When it comes to members of Donald Trump’s inner circle and the Jan. 6 investigation, few have been as obstinate as Steve Bannon. It’s why his apparent change of heart stands out as notable. The New York Times reported overnight:
With his criminal trial for contempt of Congress approaching, Stephen K. Bannon, an ally of former President Donald J. Trump’s who was involved in his plans to overturn the 2020 election, has informed the House committee investigating the Capitol attack that he is now willing to testify, according to two letters obtained by The New York Times.
For those who might need a refresher, let’s revisit our earlier coverage and review how we arrived at this point.
The one thing everyone involved in the process can agree on is that Bannon has important insights related to the Jan. 6 attack on the U.S. Capitol. He was in communications with Trump in the runup to the insurrectionist riot, and he reportedly told the outgoing president, “[I]t’s time to kill the Biden presidency in the crib.”
The day before the attack, Bannon seemed to know quite a bit about what was likely to happen, telling his podcast listeners, “All hell is going to break loose tomorrow. Just understand this: All hell is going to break loose tomorrow.... [A]ll I can say is: Strap in. You have made this happen, and tomorrow it’s game day.”
With this in mind, it hardly came as a surprise when the bipartisan House committee investigating the attack issued subpoenas in September 2021, seeking information from key Trump insiders — and Bannon was at the top of the list.
When he refused to comply, the House approved a resolution finding the GOP operative in contempt of Congress. As part of the same process, the Democratic-led chamber referred the matter to the Justice Department for possible criminal prosecution, and in November 2021, Bannon was indicted by a federal grand jury, charged with one count of contempt and another involving his refusal to produce documents, despite a congressional subpoena.
The far-right operative/media personality maintained a defiant posture — until very recently. As Bannon’s criminal trial approached, and he faced the very real possibility of fines and time behind bars, his posture changed.
For months, part of Bannon’s argument was that he couldn’t cooperate with investigators because of executive privilege — a principle based on the idea that a president can withhold communications with his top aides as part of a deliberative White House process. In this case, however, it was an underwhelming argument, not only because Trump is no longer president, but also because Bannon left the White House years before the conversations in question.
Nevertheless, over the weekend, Trump sent Bannon a letter, waiving executive privilege, while whining about the investigation. (The former president literally referred to the House select committee in writing as “the Unselect Committee of political Thugs and Hacks.”)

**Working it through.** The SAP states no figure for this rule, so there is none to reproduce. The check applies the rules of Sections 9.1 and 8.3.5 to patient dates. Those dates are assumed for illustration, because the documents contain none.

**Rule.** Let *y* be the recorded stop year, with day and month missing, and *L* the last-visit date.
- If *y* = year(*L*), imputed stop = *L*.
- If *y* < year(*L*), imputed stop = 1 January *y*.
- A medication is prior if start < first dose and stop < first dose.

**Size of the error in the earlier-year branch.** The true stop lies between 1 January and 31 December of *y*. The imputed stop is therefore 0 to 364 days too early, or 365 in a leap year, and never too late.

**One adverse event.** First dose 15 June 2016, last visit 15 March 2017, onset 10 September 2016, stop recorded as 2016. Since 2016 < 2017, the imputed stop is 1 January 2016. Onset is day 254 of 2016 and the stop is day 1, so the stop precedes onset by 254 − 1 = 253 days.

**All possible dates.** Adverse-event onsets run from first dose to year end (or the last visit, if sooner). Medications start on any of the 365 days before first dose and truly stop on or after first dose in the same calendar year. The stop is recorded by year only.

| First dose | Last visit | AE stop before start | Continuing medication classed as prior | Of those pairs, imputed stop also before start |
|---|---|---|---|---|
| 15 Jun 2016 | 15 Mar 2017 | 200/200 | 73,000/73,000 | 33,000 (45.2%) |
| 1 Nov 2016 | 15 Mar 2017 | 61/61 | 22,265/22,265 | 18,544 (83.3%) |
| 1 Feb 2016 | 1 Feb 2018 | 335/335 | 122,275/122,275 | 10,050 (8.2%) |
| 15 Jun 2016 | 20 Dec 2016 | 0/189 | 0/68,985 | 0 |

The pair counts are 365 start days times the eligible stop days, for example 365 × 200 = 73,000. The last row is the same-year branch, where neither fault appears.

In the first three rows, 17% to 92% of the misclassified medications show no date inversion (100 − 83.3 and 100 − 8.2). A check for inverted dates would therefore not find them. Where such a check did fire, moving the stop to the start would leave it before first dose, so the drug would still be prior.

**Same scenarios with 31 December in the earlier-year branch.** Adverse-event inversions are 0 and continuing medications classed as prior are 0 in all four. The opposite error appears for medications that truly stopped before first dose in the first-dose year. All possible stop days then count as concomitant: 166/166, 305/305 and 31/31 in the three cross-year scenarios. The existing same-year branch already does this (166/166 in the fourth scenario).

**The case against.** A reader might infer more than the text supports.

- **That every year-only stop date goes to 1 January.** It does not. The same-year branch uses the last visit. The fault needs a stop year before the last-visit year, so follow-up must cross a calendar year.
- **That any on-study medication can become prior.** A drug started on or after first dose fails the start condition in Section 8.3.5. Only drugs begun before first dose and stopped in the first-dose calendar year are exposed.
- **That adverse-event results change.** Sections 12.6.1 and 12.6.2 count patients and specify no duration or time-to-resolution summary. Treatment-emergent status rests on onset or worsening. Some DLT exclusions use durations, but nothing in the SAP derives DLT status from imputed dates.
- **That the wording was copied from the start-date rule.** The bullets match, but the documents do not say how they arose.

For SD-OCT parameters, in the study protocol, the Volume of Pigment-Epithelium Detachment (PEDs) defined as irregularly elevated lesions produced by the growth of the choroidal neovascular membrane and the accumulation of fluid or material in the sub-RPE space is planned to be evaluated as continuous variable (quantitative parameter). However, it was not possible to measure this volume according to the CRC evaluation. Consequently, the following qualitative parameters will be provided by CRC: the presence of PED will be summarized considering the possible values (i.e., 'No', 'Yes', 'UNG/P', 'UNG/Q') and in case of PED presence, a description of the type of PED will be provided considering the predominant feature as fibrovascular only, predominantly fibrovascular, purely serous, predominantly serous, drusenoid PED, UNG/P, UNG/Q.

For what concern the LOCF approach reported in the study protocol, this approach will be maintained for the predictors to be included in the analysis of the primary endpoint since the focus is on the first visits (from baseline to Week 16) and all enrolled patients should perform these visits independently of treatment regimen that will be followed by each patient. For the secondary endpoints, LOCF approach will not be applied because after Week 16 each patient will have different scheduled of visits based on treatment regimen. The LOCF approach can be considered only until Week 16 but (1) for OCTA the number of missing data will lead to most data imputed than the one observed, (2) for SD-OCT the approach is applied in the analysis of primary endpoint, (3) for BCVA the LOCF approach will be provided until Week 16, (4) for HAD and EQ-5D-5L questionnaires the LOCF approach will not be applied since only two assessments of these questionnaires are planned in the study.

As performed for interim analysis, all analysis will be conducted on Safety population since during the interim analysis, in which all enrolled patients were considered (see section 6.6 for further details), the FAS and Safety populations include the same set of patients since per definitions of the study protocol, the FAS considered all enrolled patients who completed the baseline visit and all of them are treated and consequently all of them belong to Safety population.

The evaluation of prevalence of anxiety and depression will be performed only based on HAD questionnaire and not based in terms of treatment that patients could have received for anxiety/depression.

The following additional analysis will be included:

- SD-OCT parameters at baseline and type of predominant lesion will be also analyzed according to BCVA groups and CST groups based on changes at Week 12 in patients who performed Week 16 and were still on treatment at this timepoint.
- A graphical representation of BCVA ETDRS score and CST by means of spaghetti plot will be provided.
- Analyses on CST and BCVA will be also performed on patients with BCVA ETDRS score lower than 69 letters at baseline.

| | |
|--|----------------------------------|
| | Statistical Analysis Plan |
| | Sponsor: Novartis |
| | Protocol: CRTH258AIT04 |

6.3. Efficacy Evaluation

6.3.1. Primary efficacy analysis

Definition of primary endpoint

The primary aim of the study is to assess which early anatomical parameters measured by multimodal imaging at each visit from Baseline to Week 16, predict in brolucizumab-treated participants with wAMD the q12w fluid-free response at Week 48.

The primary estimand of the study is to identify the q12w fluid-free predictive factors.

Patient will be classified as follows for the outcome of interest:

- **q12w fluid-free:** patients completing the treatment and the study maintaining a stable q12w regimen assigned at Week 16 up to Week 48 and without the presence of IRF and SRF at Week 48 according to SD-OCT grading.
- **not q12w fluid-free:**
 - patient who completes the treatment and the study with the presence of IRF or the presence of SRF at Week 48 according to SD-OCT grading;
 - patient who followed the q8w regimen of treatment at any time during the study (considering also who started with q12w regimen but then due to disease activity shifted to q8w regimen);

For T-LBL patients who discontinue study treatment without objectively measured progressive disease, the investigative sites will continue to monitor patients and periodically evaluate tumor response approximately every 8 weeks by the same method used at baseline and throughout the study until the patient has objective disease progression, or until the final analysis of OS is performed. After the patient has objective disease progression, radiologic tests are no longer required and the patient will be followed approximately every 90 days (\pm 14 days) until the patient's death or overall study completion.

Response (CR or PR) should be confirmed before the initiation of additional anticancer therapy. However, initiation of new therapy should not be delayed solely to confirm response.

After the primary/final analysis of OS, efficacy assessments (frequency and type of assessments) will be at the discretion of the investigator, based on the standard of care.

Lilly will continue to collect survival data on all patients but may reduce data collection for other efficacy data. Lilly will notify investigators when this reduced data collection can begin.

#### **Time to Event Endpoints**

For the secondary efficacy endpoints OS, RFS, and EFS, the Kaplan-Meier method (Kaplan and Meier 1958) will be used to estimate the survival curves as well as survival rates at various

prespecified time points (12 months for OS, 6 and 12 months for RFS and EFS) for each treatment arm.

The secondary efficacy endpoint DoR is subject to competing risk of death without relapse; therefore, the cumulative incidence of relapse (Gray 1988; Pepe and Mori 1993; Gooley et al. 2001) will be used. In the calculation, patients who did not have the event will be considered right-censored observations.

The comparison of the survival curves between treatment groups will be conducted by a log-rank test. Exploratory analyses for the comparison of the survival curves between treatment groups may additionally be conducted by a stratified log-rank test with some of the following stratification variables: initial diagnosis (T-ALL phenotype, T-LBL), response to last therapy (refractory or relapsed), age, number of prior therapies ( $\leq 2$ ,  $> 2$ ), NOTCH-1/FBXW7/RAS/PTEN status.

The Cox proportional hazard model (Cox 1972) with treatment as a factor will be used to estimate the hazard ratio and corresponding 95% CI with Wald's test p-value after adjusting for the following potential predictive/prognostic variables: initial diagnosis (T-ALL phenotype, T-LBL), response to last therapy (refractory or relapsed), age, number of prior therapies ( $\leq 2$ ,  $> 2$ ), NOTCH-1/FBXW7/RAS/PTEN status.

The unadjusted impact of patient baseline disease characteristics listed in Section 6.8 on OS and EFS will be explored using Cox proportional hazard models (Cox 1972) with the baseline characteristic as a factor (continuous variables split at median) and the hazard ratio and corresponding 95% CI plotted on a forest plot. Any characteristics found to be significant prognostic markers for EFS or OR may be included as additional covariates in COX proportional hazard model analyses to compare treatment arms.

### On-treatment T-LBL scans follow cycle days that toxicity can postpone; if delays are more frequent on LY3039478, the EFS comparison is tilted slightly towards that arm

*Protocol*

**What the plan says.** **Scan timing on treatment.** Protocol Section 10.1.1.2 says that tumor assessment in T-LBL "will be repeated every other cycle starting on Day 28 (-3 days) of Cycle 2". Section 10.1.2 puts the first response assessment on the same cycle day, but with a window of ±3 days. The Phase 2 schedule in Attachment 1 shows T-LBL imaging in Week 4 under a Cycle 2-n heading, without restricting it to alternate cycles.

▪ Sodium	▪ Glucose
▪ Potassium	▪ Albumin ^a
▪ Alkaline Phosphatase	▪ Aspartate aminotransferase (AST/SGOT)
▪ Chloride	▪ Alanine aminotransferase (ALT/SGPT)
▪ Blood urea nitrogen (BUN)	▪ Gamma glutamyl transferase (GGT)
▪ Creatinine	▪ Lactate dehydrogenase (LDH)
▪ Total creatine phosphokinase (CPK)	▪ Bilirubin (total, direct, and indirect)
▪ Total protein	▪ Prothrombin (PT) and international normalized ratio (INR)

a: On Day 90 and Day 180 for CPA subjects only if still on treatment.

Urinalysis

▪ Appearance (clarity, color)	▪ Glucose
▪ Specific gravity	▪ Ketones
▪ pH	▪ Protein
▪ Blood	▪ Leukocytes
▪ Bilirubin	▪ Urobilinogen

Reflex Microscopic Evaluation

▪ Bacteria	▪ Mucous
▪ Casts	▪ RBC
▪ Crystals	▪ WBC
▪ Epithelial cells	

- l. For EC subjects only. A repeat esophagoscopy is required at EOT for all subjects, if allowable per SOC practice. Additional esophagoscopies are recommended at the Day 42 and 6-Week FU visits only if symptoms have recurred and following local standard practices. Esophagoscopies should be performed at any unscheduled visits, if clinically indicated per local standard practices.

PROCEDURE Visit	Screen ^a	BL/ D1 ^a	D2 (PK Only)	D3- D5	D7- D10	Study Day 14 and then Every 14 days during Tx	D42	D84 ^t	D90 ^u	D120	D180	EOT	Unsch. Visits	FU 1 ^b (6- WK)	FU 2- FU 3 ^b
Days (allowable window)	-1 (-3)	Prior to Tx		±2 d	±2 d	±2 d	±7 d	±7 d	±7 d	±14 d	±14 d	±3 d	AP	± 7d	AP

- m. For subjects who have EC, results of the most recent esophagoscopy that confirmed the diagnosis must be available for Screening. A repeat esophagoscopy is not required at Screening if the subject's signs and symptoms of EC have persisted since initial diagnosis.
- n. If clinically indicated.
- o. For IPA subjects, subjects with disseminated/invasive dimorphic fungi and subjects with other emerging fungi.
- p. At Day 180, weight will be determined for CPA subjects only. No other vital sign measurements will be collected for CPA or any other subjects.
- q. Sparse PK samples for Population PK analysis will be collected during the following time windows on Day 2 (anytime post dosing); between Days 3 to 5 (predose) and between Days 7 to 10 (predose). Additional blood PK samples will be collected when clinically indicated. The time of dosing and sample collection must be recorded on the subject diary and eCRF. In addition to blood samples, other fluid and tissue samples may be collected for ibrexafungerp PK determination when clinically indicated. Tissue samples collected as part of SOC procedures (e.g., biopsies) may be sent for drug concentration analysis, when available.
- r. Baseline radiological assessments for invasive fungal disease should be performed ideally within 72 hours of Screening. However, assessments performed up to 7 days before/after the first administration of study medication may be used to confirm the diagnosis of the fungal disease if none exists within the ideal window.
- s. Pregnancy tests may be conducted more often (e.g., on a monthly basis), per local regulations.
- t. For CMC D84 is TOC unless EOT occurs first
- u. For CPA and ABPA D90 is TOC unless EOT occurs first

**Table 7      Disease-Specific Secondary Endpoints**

So, what happens now? There are a couple of angles to keep an eye on as the process moves forward.
First, there’s the congressional angle. Bannon and his lawyers had insisted that the Jan. 6 committee’s subpoena was inherently illegitimate and unenforceable. They now appear to have abandoned that argument.
That said, the scope of Bannon’s cooperation remains to be seen, and we don’t yet know whether (and how often) he might plead the Fifth in response to investigators’ questions.
It also struck me as notable that the letter from Bannon’s lawyer referenced his willingness to speak at a “public hearing,” while the committee expects him to appear for a behind-closed-door interview, just as hundreds of other witnesses have already done.
If the former White House strategist believes he's entering negotiations over how he might comply with a subpoena, not whether he'll comply, it's difficult to guess how those talks might go.
Second, there’s the prosecutorial angle. If Bannon’s sudden and well timed change of heart was designed to derail the criminal case against him, federal prosecutors were unmoved.
In an overnight court filing, the Justice Department argued that Bannon’s “last-minute efforts to testify, almost 9 months after his default — he’s still made no effort to produce records — are irrelevant to whether he willfully refused to comply in October 2021 with the Select Committee’s subpoena. Any evidence or argument, related to his eleventh-hour efforts should, therefore, be excluded at trial.”
Or put another way, as far as prosecutors are concerned, Bannon broke the law last fall, even if he appears to be having second thoughts about it now.
Watch this space.
The House Jan. 6 committee is holding its seventh public hearing on Tuesday, July 12 at 1 p.m. ET. Get expert analysis in real time on our liveblog at msnbc.com/jan6hearings.